surinenglish

Changing place

Whilst Spain's outgoing economy minister is moving from the Spanish government to a top EU institution, his replacement is making the reverse journey. Mariano Rajoy announced this week that Romano Escolano, currently vice president of the European Investment Bank (EIB), will take over from Luis de Guindos, who is soon to become vice president of the European Central Bank. The destinations of these two trajectories couldn't be more different: one is a cushy office job in Frankfurt, far removed from the political front lines; and the other involves managing one of the most challenging portfolios in European politics.

On paper, at least, Escolano possesses the relevant experience. From 2000 to 2004 he was the chief economic advisor to then conservative prime minister Jose Maria Aznar, after which he moved to the private sector to become head of institutional relations at BBVA, a position he held until 2011. He was then head of the Spanish Official Credit Institute from 2012 to 2014, when he left to take up the vice presidency of the EIB. On June 1st, he will officially take up the role as Spanish economy minister, a job in which he will be presented with some daunting tasks.

One issue that is worth his attention is pay inequality in Spain. According to a recent study by the Foundation for Applied Economic Studies (FEDEA), women's hourly earnings are 12.7% less than those of men who perform similar tasks in similar workplaces. Although the FEDEA data does not show that women doing exactly the same jobs as men are being paid less (which is illegal under Spanish law), it does reveal that the lower hourly wage holds across variables such as age, education, length of working day and whether the contract is permanent or temporary.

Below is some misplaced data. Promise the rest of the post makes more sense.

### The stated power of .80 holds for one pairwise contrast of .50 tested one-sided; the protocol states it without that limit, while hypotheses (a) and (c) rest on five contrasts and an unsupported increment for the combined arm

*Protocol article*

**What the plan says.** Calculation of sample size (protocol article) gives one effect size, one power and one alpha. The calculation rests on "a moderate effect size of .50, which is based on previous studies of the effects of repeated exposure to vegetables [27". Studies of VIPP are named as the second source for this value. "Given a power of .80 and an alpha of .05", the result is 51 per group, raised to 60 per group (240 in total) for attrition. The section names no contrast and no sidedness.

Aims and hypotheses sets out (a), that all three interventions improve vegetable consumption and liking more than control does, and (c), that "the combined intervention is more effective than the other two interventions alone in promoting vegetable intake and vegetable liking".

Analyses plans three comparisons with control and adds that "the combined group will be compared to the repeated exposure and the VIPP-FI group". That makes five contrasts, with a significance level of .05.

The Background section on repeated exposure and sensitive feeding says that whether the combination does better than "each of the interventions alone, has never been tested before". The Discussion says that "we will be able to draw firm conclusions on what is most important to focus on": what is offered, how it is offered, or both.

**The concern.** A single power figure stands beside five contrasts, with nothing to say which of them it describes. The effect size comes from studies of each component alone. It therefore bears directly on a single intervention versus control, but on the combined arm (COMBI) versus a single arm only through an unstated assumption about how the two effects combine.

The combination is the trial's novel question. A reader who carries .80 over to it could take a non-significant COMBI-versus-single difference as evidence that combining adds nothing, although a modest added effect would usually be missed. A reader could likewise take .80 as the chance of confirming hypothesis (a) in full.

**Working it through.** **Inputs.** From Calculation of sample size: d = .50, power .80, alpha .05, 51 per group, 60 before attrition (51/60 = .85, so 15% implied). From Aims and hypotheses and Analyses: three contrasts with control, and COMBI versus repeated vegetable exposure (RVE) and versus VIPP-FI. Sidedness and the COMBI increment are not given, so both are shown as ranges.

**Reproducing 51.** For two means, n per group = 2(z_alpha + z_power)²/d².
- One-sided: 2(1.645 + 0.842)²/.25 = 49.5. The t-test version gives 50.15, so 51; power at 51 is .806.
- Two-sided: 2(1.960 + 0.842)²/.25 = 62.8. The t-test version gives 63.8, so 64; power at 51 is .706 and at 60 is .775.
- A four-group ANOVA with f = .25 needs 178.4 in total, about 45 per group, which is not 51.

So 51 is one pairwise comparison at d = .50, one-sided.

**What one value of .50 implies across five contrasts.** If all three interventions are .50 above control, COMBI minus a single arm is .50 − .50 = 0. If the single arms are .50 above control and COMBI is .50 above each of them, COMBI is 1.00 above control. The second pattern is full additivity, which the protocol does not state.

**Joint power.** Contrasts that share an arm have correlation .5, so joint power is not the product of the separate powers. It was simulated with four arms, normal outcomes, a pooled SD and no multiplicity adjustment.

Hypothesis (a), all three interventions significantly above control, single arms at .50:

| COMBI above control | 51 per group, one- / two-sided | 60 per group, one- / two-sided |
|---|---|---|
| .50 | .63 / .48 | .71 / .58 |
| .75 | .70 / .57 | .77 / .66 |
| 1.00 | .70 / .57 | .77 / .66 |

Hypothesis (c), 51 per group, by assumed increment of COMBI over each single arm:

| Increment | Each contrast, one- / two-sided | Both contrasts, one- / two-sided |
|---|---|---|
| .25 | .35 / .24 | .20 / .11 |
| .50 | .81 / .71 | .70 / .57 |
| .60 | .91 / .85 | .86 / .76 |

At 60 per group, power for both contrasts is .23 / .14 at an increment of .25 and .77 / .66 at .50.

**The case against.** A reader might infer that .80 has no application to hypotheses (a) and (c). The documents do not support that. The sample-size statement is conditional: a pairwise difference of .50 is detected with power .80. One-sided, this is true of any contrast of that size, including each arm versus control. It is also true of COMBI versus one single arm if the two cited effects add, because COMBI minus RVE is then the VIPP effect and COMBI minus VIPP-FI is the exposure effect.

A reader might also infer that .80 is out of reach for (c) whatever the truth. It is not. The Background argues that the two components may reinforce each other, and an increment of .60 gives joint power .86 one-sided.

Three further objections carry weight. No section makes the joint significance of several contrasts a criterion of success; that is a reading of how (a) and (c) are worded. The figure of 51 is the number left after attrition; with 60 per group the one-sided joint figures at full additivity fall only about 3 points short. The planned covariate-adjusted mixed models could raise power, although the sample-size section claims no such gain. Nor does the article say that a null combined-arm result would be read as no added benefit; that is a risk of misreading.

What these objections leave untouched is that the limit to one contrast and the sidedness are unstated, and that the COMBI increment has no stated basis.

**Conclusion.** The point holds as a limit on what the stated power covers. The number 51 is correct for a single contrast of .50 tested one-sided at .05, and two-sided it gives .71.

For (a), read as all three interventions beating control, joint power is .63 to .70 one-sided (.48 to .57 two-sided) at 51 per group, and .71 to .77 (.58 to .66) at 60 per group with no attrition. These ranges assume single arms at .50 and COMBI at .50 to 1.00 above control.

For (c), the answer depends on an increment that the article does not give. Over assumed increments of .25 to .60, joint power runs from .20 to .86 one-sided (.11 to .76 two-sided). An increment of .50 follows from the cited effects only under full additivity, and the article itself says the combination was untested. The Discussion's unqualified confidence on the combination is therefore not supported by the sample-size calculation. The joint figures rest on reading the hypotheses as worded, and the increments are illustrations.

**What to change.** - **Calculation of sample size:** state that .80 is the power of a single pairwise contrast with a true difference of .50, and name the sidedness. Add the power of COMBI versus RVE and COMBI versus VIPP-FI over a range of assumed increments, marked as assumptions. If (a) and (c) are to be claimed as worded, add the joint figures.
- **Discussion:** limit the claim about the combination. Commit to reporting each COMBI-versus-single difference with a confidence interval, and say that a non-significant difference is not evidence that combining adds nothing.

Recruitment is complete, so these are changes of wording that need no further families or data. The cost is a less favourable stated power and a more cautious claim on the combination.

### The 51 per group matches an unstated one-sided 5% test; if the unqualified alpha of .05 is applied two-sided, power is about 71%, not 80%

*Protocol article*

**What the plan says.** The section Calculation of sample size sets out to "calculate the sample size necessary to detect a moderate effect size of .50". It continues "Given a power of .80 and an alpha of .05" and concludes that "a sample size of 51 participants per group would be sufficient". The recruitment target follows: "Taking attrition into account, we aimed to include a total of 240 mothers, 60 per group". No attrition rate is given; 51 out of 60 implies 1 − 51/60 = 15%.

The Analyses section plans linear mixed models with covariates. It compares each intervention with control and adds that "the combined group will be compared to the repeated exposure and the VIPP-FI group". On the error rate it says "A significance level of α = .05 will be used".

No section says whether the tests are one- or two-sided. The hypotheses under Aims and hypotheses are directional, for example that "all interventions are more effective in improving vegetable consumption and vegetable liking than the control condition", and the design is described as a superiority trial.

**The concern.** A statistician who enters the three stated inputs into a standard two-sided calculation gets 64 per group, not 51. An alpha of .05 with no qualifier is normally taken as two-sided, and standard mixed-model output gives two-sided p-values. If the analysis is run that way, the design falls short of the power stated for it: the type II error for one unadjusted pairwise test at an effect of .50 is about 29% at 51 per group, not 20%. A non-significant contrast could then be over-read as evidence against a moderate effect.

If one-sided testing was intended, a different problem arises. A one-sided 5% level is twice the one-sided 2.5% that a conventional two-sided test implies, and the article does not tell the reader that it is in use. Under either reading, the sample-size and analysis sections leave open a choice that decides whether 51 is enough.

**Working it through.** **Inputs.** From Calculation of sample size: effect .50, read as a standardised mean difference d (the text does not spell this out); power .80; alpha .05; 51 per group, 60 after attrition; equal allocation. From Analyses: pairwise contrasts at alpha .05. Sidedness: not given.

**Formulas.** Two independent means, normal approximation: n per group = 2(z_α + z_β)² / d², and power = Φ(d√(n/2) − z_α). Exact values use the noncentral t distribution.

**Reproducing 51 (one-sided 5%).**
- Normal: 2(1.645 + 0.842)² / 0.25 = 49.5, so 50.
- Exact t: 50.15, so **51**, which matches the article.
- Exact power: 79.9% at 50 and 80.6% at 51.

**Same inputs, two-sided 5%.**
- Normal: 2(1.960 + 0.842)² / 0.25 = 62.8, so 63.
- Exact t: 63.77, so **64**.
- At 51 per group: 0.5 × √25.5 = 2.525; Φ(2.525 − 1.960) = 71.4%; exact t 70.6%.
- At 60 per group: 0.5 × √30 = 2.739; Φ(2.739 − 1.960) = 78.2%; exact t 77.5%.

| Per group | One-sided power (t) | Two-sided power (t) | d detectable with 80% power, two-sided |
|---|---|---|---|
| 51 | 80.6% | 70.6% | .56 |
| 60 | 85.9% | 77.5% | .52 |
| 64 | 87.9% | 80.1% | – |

Rajoy's government doesn't seem to consider this gender gap of great importance, although it has made noises about carrying out pay audits within the private sector, something to which the Spanish business community is unsurprisingly opposed. Perhaps this is an area in which Escolano cold be more proactive than his predecessor.

Alarming as the gender pay gap in Spain may seem, you sense that other matters will take priority with the incoming economy minister. One of his priorities will be Spain's problematic unemployment rate of 17% and how to reduce it; another will be trying to shrink the country's budget deficit; and last but certainly not least, it will be Escolano's task to ensure amicable economic relations between Spain and the UK during and after the latter's withdrawal from the EU.

And that's not all. The Zaragoza-born economist will take up a position in a minority government for which the passing of legislation is proving unprecedentedly difficult. No wonder De Guindos can't wait to get on the plane to Frankfurt.